My youngest daughter had an experience this summer that made me feel that way. I realized this after we exchanged text messages several weeks ago. She wrote, “We’re starting to head home from Jerusalem. .” I texted back, “What’s the sad face for? Wasn’t the tiyul (trip) good? Didn’t you have a good time?” She replied, “It’s sad to say goodbye to everyone.”
Let me go back to the beginning. Last year my daughter and some of her classmates at Nahariya’s Multidisciplinary Science and Art High School participated in a young leadership and dialogue program sponsored by the Gary and Jerri-Ann Jacobs International Teen Leadership Institute (JITLI). Similarly, students from the northern Druze village of Kisra-Sumei took part in a parallel program at their high school. During the year the two groups met, and, as a culmination of the program, teens from both schools which are part of the Amal Educational Network (Amal), spent four days together on a tour in Jerusalem. Yaacov Schneider, JITLI’s Director, explained that the Nahariya / Kisra-Sumei group was a pilot program with Amal. The goal is to expand the program to include five pairs of neighboring Amal schools, with youth from different cultures, from all over Israel this year.
JITLI has been sponsoring programs and trips like this in Israel for high school students of different backgrounds since it was established in 2000 with the support of the Jewish Federation of San Diego County. The Nahariya/Kisra-Sumei group spent part of the time during the Jerusalem trip with their teen counterparts on another JITLI trip made up of Jewish and Bedouin Israelis from Israel’s South and Jewish Americans from San Diego. Despite many differences between the groups, the teenagers found similarities that immediately enabled them to bond.
Before my daughter left for the tiyul she made some of the usual Israeli teenage comments like “ayn li koach” (“I have no strength for this.”). She thought they’d get bogged down in too much learning and not enough fun. In addition, she and her friends had already been to many of the sights listed on the itinerary either on school or family trips.
Nevertheless, as I suspected she would, she came home quite excited. Visiting tourist attractions such as the Old City of Jerusalem, Israel’s Supreme Court and the Knesset with teens from different cultures and religions changed the atmosphere, making this trip different from previous ones in several ways. The teenagers heard a variety of speakers including Israel’s Arab Supreme Court Justice and Arab and Druze Knesset Members. At the Menachem Begin Heritage Center they participated in a simulation of the Knesset and played roles as members of the coalition or the opposition. These experiences were eye-opening and thought-provoking.
Giving teens the opportunity to meet and understand, in a personal way, some of the diversity of Israel, as well as members of our extended Jewish American family, furthers tolerance and mutual understanding. During the trip the teenagers participated in meaningful discussions exploring challenges facing Israeli society and how they could contribute to foster positive change. They looked beyond outer labels and voiced their opinions with respect for each other. They learned and became more self-aware through their interaction with youth from other backgrounds. Moran Lazarovitch, the Nahariya teacher who accompanied the Nahariya teens, said,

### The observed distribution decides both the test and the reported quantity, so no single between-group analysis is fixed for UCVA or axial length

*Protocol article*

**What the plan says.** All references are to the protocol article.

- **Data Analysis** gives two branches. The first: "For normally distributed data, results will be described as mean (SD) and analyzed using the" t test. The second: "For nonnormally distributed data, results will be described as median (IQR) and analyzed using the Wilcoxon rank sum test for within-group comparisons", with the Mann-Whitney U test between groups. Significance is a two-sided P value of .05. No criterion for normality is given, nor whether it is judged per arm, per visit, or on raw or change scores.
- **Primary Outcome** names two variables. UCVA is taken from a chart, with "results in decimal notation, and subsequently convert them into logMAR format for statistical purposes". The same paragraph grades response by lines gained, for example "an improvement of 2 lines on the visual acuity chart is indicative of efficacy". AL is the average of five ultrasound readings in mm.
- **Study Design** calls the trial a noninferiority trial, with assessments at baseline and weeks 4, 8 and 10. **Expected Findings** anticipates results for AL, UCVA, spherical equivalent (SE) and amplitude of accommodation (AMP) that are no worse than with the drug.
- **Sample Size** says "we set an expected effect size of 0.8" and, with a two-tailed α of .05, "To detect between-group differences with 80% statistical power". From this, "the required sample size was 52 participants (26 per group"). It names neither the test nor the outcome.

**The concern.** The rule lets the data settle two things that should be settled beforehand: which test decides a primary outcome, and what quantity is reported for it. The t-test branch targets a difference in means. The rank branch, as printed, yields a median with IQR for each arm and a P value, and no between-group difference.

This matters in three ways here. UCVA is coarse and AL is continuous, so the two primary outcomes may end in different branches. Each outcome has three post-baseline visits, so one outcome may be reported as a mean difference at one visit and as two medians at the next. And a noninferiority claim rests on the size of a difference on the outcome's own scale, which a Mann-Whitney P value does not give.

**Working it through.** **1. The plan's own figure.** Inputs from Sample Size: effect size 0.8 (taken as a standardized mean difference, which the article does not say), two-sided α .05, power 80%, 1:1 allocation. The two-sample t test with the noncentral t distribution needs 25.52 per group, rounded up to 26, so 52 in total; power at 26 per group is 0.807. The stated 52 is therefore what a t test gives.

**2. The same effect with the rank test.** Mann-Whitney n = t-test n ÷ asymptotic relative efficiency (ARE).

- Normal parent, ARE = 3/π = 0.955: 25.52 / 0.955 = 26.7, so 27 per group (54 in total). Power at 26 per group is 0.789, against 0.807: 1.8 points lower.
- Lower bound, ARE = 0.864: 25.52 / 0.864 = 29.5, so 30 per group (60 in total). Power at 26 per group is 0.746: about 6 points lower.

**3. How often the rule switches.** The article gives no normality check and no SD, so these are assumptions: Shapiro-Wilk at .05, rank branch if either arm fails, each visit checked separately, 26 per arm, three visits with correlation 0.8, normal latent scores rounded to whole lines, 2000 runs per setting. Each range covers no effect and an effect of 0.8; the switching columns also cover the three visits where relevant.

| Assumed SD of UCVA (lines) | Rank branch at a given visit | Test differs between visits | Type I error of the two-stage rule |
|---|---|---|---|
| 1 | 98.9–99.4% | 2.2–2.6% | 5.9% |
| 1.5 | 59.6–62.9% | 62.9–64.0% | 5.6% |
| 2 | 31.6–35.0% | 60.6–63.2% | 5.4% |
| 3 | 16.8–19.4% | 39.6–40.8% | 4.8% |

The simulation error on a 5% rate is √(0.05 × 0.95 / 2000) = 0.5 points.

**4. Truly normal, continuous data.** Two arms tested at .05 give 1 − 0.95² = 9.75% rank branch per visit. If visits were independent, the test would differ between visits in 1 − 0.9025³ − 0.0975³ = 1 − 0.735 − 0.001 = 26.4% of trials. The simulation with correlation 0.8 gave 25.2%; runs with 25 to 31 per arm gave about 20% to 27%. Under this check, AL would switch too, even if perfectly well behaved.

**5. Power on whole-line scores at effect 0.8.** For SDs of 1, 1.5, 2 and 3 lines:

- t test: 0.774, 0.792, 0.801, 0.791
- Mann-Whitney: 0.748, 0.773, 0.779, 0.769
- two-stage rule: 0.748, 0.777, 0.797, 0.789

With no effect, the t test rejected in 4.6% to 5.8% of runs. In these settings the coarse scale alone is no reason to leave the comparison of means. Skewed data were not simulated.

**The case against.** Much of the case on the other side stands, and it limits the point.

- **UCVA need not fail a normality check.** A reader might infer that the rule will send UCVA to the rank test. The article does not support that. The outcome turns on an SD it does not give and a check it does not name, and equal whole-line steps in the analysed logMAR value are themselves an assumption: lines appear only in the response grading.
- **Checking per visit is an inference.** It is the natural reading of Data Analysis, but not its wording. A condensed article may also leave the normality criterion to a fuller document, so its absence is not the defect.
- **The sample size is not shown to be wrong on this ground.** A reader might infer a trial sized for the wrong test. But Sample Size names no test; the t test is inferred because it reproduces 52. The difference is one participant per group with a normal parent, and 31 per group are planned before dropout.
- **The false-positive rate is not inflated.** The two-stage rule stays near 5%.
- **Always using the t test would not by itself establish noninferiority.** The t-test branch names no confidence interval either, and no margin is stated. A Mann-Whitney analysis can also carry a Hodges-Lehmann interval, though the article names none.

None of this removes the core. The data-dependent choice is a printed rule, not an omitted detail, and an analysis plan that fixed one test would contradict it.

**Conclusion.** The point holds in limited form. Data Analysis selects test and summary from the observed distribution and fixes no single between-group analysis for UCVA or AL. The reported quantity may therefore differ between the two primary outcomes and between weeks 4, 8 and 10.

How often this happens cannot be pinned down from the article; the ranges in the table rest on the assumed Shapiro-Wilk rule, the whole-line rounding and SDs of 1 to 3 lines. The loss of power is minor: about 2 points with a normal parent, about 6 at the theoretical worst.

“The trip encouraged honest and open dialogue about the security situation. The teenagers heard a variety of speakers including a Palestinian and a settler who are friends – each shared his story and how they developed their friendship. They also saw the short documentary Fire Lines about Palestinian firefighters who volunteered to aid the Israelis, alongside other international firefighters, to extinguish the Carmel Fire of 2010. They didn’t know this story and the film really impacted them. The conversations over the four days raised many of the dilemmas and difficulties of our region. It was a challenging and valuable experience.”
As we were unfortunately reminded this summer, it is imperative to encourage initiatives that advance values such as dialogue, learning about and meeting the ‘other’ and peace. Israel’s Education Ministry (in Hebrew) dedicated the new school year, 5776, to “solidarity and personal responsibility.” Moreover, schools were instructed to include lessons on tolerance, the prevention of violence and fighting racism during the first week of school. The need for creative educational opportunities that enable teenagers to interact with a variety of ethnic groups and cultures is clear. Through such programs our youth can gain a different perspective on each other and on Israel, her beauty as well as her challenges. Experiences such as these will benefit them in the future and will hopefully nurture harmony in society as well.